Better that ten guilty men go free than one innocent be punished.

    Those were the days.

  12. plrndl

    Anti-Terrorism?

    "Anti-terrorist" actions by the government have done far more to deprive us of our freedoms than any enemy has ever achieved.

    1. Don Jefe
      Unhappy

      Re: Anti-Terrorism?

      Yes. Everytime a freedom is removed in the interest of safety 'the terrorists' probably throw a party as their low budget war is proving to be highly effective. Having the populace cowering in fear never accomplished anything positive.

      1. BrownishMonstr Bronze badge

        Re: Anti-Terrorism?

        Why don't the Gov jus' say that they want to outlaw feelings and artistic expression like in Equilibrium?.

  13. Anonymous Coward
    Anonymous Coward

    what about me?!

    Would it be possible to see if any requests have been made about me?

    ....

    Why, dear sir, since you ask such a pointed question, while we can't tell you nuthin, we can say one thing, and make of it what you will: You will have been the subject of such a request, by the time you get back home!

    1. This post has been deleted by its author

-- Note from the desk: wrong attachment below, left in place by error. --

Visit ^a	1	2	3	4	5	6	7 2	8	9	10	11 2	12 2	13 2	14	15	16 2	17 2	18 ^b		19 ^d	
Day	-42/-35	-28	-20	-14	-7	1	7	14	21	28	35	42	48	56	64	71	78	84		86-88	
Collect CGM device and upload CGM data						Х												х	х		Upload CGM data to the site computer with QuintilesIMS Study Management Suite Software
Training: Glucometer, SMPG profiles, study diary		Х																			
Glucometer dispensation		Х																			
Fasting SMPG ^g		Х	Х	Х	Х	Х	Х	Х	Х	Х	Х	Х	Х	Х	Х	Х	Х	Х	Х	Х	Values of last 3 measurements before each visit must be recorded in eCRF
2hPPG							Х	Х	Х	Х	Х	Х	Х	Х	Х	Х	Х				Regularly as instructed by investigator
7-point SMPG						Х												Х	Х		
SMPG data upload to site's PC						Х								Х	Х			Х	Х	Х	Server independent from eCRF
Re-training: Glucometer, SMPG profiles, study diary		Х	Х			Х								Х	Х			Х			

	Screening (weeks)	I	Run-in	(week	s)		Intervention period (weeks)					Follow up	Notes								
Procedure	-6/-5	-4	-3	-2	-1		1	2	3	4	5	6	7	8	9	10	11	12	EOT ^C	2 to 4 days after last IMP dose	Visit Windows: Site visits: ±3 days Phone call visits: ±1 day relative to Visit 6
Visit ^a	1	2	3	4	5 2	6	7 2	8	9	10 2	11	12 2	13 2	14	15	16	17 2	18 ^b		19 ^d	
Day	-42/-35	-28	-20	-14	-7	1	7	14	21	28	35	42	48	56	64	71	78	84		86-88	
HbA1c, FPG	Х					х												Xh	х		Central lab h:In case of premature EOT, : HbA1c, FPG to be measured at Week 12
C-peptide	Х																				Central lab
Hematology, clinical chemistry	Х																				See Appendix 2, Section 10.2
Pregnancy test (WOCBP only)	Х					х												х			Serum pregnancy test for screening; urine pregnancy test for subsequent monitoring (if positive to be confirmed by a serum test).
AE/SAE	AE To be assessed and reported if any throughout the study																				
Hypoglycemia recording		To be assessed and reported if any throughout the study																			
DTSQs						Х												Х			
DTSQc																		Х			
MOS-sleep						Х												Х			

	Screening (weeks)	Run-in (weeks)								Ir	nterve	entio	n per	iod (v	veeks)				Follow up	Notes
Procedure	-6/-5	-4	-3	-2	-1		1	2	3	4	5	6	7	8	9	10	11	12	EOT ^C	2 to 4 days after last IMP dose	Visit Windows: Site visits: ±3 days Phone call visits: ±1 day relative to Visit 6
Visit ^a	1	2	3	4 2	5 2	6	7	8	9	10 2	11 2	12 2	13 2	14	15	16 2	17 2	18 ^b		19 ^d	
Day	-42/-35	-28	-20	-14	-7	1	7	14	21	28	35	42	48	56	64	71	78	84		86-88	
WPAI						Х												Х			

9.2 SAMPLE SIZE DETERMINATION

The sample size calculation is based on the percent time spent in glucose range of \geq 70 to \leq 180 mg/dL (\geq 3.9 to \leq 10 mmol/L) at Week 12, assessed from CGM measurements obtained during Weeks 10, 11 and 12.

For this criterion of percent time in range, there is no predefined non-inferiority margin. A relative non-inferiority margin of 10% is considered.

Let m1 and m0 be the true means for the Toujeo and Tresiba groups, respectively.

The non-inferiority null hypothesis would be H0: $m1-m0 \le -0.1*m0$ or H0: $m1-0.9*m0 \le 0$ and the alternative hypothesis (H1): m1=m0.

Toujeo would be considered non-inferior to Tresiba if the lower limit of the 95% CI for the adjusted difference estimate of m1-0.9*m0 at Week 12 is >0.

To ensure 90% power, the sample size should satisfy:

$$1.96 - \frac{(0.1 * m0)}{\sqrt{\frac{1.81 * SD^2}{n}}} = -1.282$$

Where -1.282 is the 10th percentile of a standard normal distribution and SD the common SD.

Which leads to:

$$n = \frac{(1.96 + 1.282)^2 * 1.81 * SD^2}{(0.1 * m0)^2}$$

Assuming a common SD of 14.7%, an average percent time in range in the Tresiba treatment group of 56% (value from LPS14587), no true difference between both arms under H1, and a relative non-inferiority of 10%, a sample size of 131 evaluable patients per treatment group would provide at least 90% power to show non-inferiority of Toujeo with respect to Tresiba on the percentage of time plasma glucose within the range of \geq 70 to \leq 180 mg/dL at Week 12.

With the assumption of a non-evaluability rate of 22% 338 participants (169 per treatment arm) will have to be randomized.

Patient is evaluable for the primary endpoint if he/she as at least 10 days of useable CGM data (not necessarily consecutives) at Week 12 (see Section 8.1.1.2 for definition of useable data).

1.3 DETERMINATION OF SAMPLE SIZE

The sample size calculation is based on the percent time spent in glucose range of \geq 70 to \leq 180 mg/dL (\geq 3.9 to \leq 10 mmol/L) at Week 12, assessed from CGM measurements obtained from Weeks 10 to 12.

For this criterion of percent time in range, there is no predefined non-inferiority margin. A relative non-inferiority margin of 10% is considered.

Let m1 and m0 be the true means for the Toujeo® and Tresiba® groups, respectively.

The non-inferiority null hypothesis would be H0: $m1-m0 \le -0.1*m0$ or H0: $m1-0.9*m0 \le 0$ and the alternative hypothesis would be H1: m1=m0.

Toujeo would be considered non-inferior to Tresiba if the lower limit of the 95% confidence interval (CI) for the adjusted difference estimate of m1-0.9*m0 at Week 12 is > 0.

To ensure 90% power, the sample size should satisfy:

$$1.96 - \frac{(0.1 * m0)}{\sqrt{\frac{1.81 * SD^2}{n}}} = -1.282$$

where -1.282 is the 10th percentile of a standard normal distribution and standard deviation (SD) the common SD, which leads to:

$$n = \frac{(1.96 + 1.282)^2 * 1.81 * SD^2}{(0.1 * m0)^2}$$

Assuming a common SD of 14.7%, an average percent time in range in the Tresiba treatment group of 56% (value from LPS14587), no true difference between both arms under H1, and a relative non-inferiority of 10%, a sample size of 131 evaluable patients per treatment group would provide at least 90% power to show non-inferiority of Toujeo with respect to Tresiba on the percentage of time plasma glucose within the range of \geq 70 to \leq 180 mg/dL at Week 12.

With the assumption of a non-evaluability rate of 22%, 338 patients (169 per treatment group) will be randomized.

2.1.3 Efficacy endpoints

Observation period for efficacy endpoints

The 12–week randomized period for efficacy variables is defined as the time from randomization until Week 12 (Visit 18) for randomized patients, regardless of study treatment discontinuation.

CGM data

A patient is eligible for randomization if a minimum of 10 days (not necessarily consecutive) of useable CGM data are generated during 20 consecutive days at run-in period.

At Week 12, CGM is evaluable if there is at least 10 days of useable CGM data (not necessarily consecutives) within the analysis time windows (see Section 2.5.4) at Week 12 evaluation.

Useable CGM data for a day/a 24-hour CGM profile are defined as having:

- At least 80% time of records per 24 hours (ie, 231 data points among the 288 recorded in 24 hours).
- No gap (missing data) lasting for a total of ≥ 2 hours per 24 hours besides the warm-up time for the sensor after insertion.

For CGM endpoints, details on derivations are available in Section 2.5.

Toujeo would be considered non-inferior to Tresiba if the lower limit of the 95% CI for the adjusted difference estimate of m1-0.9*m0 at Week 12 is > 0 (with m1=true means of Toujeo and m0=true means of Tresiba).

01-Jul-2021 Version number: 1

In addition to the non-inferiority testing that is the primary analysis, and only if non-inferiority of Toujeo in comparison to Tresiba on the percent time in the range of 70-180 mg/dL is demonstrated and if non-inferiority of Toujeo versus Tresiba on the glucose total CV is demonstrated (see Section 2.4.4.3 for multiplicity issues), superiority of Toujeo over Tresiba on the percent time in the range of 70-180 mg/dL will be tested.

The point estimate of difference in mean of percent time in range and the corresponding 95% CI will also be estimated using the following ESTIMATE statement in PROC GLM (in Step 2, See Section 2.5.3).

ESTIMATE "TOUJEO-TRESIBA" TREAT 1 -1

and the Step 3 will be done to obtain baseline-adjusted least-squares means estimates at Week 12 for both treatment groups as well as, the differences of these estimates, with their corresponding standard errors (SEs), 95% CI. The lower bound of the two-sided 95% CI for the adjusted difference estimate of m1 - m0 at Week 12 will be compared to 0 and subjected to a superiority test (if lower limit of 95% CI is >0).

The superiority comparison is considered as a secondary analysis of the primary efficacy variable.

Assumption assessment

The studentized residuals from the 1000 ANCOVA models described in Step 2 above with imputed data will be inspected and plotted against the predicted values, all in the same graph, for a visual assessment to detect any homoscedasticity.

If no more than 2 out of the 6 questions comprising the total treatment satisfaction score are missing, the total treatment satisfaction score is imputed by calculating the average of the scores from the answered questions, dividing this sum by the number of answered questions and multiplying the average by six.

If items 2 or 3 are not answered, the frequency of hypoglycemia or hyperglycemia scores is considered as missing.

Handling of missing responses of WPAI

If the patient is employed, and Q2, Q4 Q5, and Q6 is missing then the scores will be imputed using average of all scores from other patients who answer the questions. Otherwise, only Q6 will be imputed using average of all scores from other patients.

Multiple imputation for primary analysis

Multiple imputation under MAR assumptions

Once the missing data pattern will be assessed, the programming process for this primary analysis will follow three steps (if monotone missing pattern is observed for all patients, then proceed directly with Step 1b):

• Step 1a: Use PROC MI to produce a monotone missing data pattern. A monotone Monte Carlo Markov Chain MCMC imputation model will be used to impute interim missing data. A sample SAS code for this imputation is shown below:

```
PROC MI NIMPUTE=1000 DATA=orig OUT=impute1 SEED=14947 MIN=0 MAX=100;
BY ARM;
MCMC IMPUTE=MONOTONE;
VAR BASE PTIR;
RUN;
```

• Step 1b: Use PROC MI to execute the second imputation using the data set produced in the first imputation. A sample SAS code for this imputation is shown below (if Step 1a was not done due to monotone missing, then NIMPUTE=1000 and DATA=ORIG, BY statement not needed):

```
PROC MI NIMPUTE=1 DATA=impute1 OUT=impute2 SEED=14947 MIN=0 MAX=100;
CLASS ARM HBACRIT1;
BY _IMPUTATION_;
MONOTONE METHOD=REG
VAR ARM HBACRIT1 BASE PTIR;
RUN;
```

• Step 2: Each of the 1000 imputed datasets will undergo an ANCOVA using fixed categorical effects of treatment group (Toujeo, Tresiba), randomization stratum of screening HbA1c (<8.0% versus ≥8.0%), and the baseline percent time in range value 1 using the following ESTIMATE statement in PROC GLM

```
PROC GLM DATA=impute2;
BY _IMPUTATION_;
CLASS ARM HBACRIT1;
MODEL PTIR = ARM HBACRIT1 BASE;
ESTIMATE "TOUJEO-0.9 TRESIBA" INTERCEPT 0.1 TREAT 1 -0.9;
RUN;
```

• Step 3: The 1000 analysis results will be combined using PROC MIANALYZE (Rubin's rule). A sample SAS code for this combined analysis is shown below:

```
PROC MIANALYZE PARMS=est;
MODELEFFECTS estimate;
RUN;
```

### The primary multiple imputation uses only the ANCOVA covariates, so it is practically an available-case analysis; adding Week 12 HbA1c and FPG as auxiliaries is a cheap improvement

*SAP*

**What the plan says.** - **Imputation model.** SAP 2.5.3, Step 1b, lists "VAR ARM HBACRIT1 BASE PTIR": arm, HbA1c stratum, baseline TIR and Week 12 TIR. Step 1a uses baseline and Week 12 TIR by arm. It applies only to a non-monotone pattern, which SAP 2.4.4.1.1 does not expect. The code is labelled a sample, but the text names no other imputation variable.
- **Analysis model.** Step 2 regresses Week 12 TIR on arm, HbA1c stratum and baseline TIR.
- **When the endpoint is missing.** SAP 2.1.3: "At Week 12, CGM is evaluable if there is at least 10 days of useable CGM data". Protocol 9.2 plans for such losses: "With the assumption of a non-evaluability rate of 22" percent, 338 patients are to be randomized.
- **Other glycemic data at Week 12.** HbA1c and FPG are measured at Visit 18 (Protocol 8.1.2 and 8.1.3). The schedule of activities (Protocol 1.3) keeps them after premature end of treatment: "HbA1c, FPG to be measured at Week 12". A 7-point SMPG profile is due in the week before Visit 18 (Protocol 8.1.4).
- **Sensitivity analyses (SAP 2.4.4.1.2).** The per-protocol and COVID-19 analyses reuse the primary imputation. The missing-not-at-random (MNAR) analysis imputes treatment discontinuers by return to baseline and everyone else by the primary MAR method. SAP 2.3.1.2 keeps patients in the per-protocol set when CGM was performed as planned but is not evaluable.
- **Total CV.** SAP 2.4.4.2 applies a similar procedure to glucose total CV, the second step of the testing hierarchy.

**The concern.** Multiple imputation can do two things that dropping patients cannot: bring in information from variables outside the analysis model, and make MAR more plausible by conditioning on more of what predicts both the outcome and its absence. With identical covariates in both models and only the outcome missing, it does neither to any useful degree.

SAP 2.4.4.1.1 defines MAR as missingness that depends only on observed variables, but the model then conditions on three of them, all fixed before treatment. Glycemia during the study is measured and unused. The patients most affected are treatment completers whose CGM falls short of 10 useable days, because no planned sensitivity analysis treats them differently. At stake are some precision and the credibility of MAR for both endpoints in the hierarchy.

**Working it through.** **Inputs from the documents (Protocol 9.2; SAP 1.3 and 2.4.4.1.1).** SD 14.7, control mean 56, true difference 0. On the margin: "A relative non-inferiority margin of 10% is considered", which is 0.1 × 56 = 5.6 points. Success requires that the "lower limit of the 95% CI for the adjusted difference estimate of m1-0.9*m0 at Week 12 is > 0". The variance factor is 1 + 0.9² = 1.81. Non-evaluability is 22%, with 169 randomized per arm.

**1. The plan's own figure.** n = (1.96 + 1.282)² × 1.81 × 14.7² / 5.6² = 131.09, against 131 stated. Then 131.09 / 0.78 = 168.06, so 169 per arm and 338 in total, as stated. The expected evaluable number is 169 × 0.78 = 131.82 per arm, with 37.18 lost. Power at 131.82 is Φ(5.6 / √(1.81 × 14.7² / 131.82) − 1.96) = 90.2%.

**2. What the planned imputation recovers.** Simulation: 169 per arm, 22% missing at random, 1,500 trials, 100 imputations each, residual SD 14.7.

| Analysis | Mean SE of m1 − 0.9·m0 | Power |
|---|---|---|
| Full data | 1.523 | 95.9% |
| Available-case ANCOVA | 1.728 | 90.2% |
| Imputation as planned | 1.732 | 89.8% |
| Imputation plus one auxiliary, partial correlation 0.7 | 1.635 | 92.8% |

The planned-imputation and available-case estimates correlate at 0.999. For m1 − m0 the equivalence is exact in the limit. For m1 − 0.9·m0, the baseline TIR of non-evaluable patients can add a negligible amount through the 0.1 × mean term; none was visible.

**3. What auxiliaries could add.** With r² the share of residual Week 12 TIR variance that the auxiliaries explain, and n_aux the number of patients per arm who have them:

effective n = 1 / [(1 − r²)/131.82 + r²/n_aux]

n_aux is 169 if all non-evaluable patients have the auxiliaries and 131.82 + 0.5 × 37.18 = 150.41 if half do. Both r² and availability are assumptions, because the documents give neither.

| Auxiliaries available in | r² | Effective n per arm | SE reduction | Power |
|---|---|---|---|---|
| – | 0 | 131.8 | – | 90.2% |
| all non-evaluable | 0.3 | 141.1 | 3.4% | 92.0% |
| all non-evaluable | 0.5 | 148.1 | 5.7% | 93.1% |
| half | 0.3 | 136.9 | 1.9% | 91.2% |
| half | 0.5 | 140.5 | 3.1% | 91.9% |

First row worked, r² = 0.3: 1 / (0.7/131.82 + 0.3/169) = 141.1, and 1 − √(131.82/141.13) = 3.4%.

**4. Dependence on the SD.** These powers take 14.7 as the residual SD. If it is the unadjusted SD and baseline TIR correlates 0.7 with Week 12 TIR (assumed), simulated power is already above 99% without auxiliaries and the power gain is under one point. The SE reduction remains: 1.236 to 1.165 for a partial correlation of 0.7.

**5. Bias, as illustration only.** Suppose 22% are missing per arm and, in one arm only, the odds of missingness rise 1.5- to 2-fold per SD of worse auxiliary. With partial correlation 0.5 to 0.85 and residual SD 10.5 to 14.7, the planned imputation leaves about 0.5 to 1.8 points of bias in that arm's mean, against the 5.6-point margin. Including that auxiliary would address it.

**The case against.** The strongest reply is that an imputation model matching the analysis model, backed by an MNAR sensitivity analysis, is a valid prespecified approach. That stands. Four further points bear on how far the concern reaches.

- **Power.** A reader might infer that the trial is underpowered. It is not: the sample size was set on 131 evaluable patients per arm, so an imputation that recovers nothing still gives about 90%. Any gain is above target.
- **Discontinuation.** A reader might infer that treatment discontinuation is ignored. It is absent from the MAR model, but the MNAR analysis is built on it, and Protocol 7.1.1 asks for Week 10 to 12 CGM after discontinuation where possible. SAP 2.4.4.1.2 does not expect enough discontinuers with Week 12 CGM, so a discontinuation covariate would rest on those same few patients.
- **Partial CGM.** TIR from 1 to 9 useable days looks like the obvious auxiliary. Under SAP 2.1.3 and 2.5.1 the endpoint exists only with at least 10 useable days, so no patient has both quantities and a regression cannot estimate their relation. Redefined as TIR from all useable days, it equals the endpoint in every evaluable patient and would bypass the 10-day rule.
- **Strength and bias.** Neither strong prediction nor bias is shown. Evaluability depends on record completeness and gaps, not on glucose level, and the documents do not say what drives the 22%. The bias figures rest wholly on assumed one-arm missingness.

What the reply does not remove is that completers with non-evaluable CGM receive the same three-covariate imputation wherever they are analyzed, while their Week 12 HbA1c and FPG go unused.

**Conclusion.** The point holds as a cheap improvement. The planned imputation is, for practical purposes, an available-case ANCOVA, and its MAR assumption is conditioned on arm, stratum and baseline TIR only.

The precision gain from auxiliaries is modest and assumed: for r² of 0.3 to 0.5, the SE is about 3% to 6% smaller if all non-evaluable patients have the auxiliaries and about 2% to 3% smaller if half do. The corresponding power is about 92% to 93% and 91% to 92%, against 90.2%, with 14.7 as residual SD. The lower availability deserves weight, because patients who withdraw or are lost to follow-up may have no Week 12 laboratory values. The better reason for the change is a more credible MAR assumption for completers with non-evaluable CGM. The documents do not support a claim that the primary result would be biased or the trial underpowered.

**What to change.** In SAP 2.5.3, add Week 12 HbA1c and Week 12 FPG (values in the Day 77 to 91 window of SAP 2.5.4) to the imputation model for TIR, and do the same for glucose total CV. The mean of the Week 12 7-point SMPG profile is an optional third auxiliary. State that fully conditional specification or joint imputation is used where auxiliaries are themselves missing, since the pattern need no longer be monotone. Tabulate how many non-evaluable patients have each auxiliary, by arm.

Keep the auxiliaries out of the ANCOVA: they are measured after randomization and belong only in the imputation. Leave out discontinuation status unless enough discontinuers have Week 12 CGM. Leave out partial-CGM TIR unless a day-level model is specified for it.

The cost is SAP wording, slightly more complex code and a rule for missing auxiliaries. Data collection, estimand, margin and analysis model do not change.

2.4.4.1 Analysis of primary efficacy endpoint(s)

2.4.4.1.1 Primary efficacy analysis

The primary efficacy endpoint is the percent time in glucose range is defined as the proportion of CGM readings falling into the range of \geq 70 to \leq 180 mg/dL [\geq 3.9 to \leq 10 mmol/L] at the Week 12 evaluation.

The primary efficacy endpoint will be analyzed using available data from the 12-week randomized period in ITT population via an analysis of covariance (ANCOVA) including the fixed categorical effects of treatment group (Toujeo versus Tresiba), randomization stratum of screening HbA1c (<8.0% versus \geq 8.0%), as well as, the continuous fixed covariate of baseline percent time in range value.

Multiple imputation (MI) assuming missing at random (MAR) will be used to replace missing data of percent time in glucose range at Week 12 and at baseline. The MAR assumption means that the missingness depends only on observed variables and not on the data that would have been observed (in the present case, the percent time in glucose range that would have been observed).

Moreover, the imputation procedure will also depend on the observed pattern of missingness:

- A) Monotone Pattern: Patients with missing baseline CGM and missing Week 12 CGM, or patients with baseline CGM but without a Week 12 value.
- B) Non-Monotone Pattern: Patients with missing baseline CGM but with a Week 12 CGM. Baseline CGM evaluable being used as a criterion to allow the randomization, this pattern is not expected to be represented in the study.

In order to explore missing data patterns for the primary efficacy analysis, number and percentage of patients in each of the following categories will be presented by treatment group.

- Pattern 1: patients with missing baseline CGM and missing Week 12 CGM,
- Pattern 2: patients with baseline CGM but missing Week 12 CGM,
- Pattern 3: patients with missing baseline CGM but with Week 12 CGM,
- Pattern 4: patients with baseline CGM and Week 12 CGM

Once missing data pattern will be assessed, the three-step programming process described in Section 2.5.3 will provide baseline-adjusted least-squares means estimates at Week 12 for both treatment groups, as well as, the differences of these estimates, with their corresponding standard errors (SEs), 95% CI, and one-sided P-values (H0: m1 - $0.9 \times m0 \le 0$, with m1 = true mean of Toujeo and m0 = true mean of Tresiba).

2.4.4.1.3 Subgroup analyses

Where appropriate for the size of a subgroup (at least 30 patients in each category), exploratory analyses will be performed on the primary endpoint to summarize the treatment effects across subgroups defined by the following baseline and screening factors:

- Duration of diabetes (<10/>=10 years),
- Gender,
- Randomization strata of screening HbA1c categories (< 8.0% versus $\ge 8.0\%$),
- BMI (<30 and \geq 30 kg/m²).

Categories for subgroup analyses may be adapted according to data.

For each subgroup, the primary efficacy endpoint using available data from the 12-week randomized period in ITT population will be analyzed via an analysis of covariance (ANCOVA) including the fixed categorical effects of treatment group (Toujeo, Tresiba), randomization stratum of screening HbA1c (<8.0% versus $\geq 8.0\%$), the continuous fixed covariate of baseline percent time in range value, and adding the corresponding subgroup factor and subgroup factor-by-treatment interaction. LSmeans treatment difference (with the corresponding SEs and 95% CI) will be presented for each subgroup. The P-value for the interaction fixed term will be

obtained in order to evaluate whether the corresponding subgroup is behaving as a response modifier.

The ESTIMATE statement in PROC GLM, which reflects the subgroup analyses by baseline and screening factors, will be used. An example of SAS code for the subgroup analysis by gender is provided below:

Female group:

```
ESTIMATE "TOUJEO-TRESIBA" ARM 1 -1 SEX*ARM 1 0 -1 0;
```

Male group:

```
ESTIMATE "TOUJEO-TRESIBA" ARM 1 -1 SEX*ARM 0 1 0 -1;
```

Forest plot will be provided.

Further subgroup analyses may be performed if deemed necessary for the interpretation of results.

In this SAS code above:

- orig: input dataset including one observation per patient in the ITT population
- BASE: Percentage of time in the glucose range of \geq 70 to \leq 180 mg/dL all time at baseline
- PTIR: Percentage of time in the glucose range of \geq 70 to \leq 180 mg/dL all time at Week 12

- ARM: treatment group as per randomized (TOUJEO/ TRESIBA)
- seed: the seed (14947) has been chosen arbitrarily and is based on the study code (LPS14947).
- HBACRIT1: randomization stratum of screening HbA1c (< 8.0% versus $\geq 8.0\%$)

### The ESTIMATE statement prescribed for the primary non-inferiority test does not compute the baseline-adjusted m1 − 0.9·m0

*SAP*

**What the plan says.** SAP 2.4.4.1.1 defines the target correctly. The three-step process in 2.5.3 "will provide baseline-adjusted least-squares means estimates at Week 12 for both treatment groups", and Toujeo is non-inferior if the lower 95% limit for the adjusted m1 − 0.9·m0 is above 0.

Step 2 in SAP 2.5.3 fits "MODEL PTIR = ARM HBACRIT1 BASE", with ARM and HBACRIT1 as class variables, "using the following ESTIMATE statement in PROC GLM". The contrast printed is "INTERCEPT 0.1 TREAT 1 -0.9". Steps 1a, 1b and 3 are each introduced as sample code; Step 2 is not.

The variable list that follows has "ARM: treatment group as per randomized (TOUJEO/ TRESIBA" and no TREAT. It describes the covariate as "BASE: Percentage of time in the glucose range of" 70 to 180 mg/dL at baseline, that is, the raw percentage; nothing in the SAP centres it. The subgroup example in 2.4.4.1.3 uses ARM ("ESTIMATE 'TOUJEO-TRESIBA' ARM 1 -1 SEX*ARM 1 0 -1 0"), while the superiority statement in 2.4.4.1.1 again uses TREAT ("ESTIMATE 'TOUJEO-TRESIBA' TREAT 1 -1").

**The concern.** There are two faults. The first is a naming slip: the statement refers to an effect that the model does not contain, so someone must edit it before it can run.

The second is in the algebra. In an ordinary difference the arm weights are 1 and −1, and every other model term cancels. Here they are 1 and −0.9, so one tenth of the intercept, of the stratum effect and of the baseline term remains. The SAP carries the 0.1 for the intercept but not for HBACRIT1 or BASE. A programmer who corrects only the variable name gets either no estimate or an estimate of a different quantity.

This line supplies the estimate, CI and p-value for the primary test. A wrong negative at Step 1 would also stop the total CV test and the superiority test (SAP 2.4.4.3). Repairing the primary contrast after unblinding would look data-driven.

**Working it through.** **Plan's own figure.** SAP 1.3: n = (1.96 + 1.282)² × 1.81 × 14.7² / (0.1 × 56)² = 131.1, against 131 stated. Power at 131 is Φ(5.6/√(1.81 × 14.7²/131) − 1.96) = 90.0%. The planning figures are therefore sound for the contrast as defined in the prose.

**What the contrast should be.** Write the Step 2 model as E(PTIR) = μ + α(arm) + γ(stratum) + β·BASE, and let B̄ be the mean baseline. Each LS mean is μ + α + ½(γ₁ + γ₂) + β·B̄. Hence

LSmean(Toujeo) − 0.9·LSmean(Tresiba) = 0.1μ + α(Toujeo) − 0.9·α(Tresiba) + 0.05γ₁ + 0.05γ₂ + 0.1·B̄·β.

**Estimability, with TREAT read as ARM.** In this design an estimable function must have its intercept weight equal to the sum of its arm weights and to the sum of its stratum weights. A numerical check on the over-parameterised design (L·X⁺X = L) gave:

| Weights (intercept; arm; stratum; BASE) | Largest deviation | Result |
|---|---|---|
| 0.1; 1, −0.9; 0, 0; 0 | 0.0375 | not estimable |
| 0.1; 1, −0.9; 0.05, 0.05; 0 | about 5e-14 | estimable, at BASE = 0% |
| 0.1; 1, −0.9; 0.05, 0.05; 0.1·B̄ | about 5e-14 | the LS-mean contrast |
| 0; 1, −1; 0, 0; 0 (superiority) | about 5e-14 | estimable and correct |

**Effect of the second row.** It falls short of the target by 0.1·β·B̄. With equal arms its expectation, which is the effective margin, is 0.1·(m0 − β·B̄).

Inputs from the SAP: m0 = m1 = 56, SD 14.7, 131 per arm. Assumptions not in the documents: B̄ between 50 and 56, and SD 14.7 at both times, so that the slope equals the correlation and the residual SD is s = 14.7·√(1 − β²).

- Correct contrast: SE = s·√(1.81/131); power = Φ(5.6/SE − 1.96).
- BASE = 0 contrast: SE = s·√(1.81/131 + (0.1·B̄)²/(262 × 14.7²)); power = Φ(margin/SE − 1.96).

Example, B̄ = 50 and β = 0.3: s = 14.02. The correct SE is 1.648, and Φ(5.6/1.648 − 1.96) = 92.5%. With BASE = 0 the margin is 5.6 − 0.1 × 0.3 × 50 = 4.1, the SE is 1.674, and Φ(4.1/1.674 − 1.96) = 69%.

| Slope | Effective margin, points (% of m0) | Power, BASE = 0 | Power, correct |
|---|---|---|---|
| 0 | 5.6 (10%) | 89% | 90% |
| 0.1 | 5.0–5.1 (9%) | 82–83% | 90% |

14. Arctic fox
    Headmaster

    RE:"UK cops and spook agencies wrongly fingered five people.........."

    Security authorities have been making this kind of fuck-up since Walsingham* was Elizabeth the First's "M". Are we really surprised? They do it again and again and use the same excuses each time. "You can't make an omelette without breaking eggs". In other words we are told that we have to except this particularly nasty example of "friendly fire" and if we do not accept this then their reply is "what is your problem, something to hide have we?"

    *http://en.wikipedia.org/wiki/Francis_Walsingham

  15. Miek
    Big Brother

    Well, at least those 5 bods didn't get shot in the face like Charles de Menezes.

    Big Brother is watching you, or at least it thinks it's you they are watching!

    1. Anonymous Coward
      Anonymous Coward